With regard to today’s oral argument before the U.S. Supreme Court in the religious freedom case of Sebelius v. Hobby Lobby, Sean Lengell writes:

Liberal-leaning Justice Elena Kagan suggested the businesses can decide not to provide health care coverage for their employees if they pay a $2,000 per-employee penalty — a scenario she said would save the companies money. Then, if the companies wanted to ensure their employees had health care, they could raise their salaries so employees can buy private coverage.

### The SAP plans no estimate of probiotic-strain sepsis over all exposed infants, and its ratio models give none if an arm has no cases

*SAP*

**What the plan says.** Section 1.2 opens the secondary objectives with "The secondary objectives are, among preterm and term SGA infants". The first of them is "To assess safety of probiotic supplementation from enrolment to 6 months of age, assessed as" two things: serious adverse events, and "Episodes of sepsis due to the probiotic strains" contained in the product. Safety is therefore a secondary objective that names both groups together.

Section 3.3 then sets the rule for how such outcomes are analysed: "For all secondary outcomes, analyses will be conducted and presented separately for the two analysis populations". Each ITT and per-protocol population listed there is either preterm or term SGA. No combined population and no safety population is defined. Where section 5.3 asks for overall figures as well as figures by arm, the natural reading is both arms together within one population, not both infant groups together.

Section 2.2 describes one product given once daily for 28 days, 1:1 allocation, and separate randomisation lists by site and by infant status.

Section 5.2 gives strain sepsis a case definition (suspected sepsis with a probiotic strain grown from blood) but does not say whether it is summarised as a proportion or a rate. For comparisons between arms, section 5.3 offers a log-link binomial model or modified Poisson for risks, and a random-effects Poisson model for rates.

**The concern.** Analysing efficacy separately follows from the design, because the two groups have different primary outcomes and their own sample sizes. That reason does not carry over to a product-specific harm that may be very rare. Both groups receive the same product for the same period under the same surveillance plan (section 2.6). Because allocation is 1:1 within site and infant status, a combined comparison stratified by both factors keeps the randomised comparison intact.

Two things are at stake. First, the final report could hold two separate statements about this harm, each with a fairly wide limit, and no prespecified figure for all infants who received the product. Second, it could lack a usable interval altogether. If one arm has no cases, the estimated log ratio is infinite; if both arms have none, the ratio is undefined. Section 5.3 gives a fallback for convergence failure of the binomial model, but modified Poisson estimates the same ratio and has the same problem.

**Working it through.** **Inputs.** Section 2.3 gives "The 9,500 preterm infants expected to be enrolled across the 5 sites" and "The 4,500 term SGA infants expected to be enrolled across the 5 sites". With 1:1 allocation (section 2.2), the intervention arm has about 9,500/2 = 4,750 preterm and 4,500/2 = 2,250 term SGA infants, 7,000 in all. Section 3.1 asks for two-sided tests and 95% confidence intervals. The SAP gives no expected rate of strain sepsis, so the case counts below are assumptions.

“This is a choice here,” Kagan said. “It’s not the kind of thing that’s going to drive somebody out of business. It’s not prohibitive.”

But Justice Antonin Scalia scoffed at the notion that such a scenario wouldn’t be a significant financial burden for the companies.

And now you know what Justice Kagan thinks of religious liberty — not much. Evidently she’s OK with government imposing itself on business — as long as it doesn’t “drive somebody out of business.”